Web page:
Playing the video and showing the pictures is exactly what the he wanted the media to do. So why would the media be so irresponsible?

Unfortunately you run the risk of sympathisers doing similar acts when you show the thoughts behind the crime to everyone. Other people may connect with their situation and thoughts.

  • 110.
  • At 08:54 AM on 20 Apr 2007,
  • Andrew wrote:

Publicity is the oxygen of terrorism.
I feel that showing this video and pictures is, in a small way, probably going to encourage the next lunatic rather than discourage them.

  • 111.
  • At 08:59 AM on 20 Apr 2007,
  • anita mason wrote:

NBC was correct. Obviously the killer was psychotic. Normal people cannot understand such a person, but the need to understand is there. Seeing the material has not added to my knowledge, but I had to see it.

  • 112.
  • At 09:01 AM on 20 Apr 2007,
  • Adrian Shiel wrote:

In this day and age I can't imagine any news network deciding that something is 'inappropriate'. From gutter journalism through the best in broadcasting the ego wins through everytime. If its not for the pure thrill of showing such sick things its for the ego of being famous for showing the sick thing.

If journalism learnt that thinking we have a right to know everything about everyone in every place is different to needing to show it or report it then the world would probably return to a nice little simmer box of localised hatred and war that has been the history of mankind.

  • 113.
  • At 09:02 AM on 20 Apr 2007,
  • Luke wrote:

... which shows again in which imaginary world you guys live. No surprise, BBC is so big, its a world itself

  • 114.
  • At 09:05 AM on 20 Apr 2007,
  • Laura Macleod wrote:

I can't understand the problem with showing this video -we have all kinds of horrific movies and games on violence and this shooter was obviously affected by the violent movies he had been watching. It is clearly a deep message out there to the entertainment industry. Young people are affected by violence in film and media; however with all the horrors of wars and a sick society that condemns wars yet allows movies to be made with graphic violence we have double standards. No wonder mental illness is in young people who are confused by life. This is a wake up call (yet again).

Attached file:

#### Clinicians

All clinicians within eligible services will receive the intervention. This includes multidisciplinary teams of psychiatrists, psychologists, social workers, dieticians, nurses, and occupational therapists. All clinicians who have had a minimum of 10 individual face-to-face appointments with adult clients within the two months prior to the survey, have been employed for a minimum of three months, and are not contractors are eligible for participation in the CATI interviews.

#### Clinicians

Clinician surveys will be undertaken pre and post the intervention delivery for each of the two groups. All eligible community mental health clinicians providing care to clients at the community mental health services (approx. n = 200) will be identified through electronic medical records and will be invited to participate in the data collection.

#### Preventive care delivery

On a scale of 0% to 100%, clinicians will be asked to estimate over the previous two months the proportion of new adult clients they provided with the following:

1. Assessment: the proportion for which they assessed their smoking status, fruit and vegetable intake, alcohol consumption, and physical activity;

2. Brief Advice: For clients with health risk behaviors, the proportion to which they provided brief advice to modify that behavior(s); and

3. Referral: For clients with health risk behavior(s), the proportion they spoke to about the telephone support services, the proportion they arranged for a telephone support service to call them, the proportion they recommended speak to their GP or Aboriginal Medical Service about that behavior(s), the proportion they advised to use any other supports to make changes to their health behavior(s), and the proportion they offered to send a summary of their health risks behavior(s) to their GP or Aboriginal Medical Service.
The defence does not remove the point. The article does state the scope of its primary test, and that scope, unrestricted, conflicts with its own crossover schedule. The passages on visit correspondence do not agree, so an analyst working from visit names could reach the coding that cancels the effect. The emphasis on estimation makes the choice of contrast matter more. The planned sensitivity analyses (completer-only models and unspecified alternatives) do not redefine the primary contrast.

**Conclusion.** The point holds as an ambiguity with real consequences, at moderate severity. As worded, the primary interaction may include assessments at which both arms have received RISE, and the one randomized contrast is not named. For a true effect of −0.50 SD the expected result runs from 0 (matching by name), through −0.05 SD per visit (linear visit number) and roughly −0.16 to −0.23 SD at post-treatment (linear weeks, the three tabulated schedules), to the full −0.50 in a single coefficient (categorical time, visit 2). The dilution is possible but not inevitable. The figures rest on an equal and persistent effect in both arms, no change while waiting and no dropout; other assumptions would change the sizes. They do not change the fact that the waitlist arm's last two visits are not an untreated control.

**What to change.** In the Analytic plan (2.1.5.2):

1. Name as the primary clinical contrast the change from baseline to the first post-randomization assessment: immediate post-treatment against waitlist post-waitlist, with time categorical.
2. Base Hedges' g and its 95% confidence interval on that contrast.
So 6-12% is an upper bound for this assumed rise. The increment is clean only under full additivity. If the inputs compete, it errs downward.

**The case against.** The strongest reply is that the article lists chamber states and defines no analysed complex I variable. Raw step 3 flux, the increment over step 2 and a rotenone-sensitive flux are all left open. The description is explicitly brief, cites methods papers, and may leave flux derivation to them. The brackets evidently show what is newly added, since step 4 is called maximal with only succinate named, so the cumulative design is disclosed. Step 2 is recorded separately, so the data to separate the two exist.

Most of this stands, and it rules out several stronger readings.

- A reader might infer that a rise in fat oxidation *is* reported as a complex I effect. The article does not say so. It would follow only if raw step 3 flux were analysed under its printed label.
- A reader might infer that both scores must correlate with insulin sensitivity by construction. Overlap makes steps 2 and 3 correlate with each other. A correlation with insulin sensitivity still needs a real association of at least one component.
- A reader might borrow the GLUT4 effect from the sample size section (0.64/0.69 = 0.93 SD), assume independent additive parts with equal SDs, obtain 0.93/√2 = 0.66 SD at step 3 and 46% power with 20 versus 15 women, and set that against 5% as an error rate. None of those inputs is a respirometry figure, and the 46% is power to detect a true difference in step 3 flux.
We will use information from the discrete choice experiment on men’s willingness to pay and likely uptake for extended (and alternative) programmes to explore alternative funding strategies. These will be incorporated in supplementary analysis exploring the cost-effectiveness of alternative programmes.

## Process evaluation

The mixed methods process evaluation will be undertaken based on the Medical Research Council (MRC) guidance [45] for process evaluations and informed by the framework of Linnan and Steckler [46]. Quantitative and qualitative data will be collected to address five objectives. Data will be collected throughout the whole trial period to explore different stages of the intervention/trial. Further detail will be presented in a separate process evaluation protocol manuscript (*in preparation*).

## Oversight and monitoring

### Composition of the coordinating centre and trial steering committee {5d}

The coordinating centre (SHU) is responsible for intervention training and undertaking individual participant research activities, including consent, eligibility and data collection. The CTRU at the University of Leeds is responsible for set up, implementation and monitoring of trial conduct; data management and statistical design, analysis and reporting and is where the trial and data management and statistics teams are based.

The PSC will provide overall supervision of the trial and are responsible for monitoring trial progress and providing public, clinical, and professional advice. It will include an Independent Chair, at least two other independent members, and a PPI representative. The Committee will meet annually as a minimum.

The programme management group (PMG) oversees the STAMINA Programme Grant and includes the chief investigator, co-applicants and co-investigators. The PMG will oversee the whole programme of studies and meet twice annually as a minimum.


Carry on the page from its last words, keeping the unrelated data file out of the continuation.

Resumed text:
• 115.
  • At 09:06 AM on 20 Apr 2007,
  • Angela wrote:

Showing the video clips was dreadful from all aspects. Why has all been said and thought by all intelligent people but I think all media outlets should state clearly that in future absolutely no coverage will be given to perpetrators other than their name perhaps. So no notoriety and worldwide front page coverage of their evil drivellings even if fuelled by mental health problems. Full coverage might be given to the lives and hopes of victims..but not to the murderers.. trying to prevent these crimes is futile..saying 'so it never happens again' is naive. So far a clear message to the next nutter is that fame is there for them...why not produce a feature length film of your pyschosis cos the BBC et al will air it. Shame on you BBC

  • 116.
  • At 09:07 AM on 20 Apr 2007,
  • David wrote:

I agree with Chris's comment - previous to this. It seems to have been fine to show the video, for the reasons explained, but now BBC is not going to show it any more. I would very much welcome another 6 paragraphs explaining why not. Is it, again, to please the audience that is now upset? What are the real convictions of the BBC? Come on, you are my web home page!

  • 117.
  • At 09:09 AM on 20 Apr 2007,
  • Luuk Houwen wrote:

Sorry but your arguments in favour of broadcasting some of Seung-hui's video material fails to convince. All it shows is a deranged mind and one does not need his videos in evidence of that after the killing spree at Virginia Tech. You have done him a service though. You presumably did exactly what he wanted newsorganisations to do: by broadcasting it you have added to his notoriety and perhaps most worrying of all, invited copy-cat behaviour. Why couldn't you have summarised/interpreted the conmtents of the videos, without showing them?
PS. I found Newsnight's interview with the NBC director extremely distateful. Jeremy Paxman asking "tough" questions about NBC's decision to broadcast just did not ring true since Newsnight had just done the same. Now that is real hypocrisy for you!

  • 118.
  • At 09:13 AM on 20 Apr 2007,
  • Doug wrote:

There was nothing to be gained by showing this video and I quickly stopped watching the 10 o'clock news last night when this was aired. The man had killed 32 people, we had already seen what he was like. We knew the "killer's state of mind" by what he had done, we did not learn more about it from his self-justifying, deranged rant. Will the families of those killed all be allowed to make similar videos and have them aired on prime time TV?